My mom graciously took me clothes shopping today.

I tried on maybe six or seven black dresses, and one of them was just right — not only does it fit, not only does it have a decent neckline and hem length, but its construction and style are actually flattering on me.

We also found a really cute dress with a wrap neckline — one of those with a geometric pattern and contrast print band at the waist. I generally don’t like those kind of patterns and prints — there’s always something wrong with them for my taste. But I like this one a lot. It just needs the pockets removed (they stick out) and maybe some tweaking of the back darts and neckline.

Alas, the shirt in the fabric I absolutely loved (a tan with a small cream vine print with occasional tiny red flowers) didn’t fit nicely.

But we found two other shirts that fit well.

And a skirt! A wonderful brown and light brown / grey paisley print. I have no idea what I can wear with it, but it was worth getting anyway — I’ll find (or make) something to go with it.

Somewhere in the back of my mind, little voices are whispering:

Is it really okay for me to let my mother buy so much for me, especially since I so rarely buy anything for myself? It’s not like I’m taking advantage — if I really need something I’ll buy it myself. I think. And half the stuff was buy one get one free, plus a twenty percent discount on everything.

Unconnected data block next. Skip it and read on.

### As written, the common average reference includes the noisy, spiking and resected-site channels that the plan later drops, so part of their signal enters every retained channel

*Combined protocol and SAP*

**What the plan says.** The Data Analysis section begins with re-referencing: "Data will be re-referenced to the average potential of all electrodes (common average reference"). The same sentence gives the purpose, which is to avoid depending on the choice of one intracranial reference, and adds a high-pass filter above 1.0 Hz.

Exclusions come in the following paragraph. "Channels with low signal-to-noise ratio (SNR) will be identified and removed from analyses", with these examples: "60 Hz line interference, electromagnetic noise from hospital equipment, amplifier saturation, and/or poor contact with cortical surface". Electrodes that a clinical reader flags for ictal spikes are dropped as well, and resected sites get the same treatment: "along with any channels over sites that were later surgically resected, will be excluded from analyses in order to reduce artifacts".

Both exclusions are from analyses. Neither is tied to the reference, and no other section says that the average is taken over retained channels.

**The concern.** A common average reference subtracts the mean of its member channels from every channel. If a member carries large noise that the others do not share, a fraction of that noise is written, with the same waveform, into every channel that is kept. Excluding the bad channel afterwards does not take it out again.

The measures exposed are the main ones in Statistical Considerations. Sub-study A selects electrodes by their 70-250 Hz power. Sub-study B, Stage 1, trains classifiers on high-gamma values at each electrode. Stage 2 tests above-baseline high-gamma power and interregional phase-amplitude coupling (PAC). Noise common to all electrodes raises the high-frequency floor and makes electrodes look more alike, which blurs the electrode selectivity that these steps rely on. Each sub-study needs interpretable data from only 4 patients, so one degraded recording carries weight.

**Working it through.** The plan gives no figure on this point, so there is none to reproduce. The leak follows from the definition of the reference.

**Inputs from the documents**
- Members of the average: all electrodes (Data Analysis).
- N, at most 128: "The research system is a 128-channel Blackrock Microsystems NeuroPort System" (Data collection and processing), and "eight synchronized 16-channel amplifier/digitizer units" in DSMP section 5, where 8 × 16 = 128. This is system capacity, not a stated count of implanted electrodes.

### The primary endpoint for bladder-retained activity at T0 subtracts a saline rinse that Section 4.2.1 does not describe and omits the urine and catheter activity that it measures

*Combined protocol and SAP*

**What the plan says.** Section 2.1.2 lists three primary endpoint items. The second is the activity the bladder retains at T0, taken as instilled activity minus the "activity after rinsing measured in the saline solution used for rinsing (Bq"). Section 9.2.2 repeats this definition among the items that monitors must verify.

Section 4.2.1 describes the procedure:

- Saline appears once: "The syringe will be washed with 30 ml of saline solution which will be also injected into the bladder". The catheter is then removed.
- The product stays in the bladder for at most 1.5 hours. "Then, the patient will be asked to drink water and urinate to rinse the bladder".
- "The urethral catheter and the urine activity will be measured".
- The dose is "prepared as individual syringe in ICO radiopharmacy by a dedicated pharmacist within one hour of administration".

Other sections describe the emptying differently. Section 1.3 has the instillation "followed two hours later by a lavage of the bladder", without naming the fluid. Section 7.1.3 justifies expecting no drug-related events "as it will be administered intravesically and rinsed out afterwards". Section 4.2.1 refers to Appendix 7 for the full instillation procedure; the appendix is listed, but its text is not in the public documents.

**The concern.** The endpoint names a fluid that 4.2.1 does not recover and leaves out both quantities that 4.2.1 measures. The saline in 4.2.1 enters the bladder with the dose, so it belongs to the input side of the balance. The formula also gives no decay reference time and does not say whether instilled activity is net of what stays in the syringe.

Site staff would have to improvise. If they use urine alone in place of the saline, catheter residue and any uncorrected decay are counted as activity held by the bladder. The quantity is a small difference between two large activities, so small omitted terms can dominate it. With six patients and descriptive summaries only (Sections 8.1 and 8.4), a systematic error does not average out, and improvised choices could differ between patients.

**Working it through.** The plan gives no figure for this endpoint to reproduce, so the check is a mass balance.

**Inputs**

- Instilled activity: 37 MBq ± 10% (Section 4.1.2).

Is it really okay to get anything at a regular store, as opposed to some organic fair trade artsy store, or a thrift store? Most of the time if I have to shop for clothes I’ll go to the thrift store first.


6 thoughts on “Shopping

  1. Give yourself a break, Marcy. Thanks, Mom I really appreciate the help and generosity you showed me. That’s it. Balance.

    I have an awful time with clothes and would have loved some help when I was your age!

  2. Oh, I know, I know. I’ve improved a lot in this area already, but still have a ways to go. I know there’s someone out there who would judge me on one or both counts, but I don’t have to necessarily accept their judgment.

  3. I’m sure you gave your mom so much pleasure, for her to go with you and buy these gifts for you. I know that is how I feel when I am able to do that for my daughters. So there is that component also, just as you enjoy doing/giving to Amy. I found I understood this much better about my mom when I experienced it towards my daughters.
    Enjoy the gifts and her love for you. The only way people can experience the joy of giving is if someone gracefully receives, right?
    The clothes sound lovely.

  4. It’s just my way of categorizing the various levels of ambivalence I have. Most of me agrees with what you said, and a small part of me is uncertain.

    I think everyone probably relates to a degree — we all have internalized voices from our history, our culture, media, etc.

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